Book Image

Mastering Embedded Linux Programming

By : Chris Simmonds
Book Image

Mastering Embedded Linux Programming

By: Chris Simmonds

Overview of this book

Mastering Embedded Linux Programming takes you through the product cycle and gives you an in-depth description of the components and options that are available at each stage. You will begin by learning about toolchains, bootloaders, the Linux kernel, and how to configure a root filesystem to create a basic working device. You will then learn how to use the two most commonly used build systems, Buildroot and Yocto, to speed up and simplify the development process. Building on this solid base, the next section considers how to make best use of raw NAND/NOR flash memory and managed flash eMMC chips, including mechanisms for increasing the lifetime of the devices and to perform reliable in-field updates. Next, you need to consider what techniques are best suited to writing applications for your device. We will then see how functions are split between processes and the usage of POSIX threads, which have a big impact on the responsiveness and performance of the final device The closing sections look at the techniques available to developers for profiling and tracing applications and kernel code using perf and ftrace.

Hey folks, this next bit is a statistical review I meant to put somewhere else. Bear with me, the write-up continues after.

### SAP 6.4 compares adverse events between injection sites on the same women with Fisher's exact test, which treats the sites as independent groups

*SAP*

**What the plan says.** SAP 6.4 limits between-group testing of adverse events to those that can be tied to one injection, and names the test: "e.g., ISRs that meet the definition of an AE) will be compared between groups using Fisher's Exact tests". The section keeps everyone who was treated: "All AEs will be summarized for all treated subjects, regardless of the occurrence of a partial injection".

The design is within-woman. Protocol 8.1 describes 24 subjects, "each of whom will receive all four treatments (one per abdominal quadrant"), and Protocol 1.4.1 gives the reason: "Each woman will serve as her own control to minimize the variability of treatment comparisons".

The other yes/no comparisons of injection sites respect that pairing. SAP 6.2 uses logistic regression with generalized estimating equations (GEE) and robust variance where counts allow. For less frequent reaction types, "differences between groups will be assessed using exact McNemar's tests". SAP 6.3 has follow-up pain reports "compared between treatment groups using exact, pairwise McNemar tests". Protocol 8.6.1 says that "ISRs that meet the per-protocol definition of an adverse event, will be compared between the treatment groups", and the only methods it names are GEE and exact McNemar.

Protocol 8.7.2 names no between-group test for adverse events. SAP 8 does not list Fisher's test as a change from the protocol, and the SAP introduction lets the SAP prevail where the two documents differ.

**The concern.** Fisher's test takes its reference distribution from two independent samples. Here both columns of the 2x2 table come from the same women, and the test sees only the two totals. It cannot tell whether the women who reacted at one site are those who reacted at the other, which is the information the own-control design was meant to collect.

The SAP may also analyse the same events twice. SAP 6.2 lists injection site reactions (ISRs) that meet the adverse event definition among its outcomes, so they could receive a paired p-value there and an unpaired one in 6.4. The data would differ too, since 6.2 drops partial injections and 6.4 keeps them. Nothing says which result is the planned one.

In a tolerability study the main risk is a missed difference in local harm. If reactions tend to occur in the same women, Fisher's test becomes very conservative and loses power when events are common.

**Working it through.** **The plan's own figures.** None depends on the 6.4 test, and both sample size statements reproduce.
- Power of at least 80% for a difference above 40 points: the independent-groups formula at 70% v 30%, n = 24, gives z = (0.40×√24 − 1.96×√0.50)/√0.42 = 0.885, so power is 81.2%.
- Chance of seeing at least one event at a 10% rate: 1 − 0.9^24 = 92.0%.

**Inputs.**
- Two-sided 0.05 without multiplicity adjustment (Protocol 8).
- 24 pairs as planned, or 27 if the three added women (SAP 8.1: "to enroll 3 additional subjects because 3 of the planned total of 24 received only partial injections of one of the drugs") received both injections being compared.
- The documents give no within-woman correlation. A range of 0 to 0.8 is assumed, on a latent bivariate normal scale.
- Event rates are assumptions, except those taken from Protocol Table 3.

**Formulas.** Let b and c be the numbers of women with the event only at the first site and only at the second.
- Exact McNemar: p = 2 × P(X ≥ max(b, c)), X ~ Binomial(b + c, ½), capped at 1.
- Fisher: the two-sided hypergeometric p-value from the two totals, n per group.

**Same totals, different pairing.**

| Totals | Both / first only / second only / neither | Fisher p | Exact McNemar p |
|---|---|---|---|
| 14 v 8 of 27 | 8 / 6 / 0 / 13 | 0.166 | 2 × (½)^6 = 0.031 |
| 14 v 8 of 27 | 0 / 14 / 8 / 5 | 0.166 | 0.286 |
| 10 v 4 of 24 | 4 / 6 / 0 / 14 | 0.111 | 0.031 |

Table of Contents (22 chapters)
Mastering Embedded Linux Programming
About the Author
About the Reviewers

Process or thread?

Many embedded developers who are familiar with real-time operating systems (RTOS) consider the Unix process model to be cumbersome. On the other hand, they see a similarity between an RTOS task and a Linux thread and they have a tendency to transfer an existing design using a one-to-one mapping of RTOS tasks to threads. I have, on several occasions, seen designs in which the entire application is implemented with one process containing 40 or more threads. I want to spend some time considering if this is a good idea or not. Let's begin with some definitions.

A process is a memory address space and a thread of execution, as shown in the following diagram. The address space is private to the process and so threads running in different processes. cannot access it. This memory separation is created by the memory management subsystem in the kernel, which keeps a memory page mapping for each process and re-programs the memory management unit on each context switch. I will describe...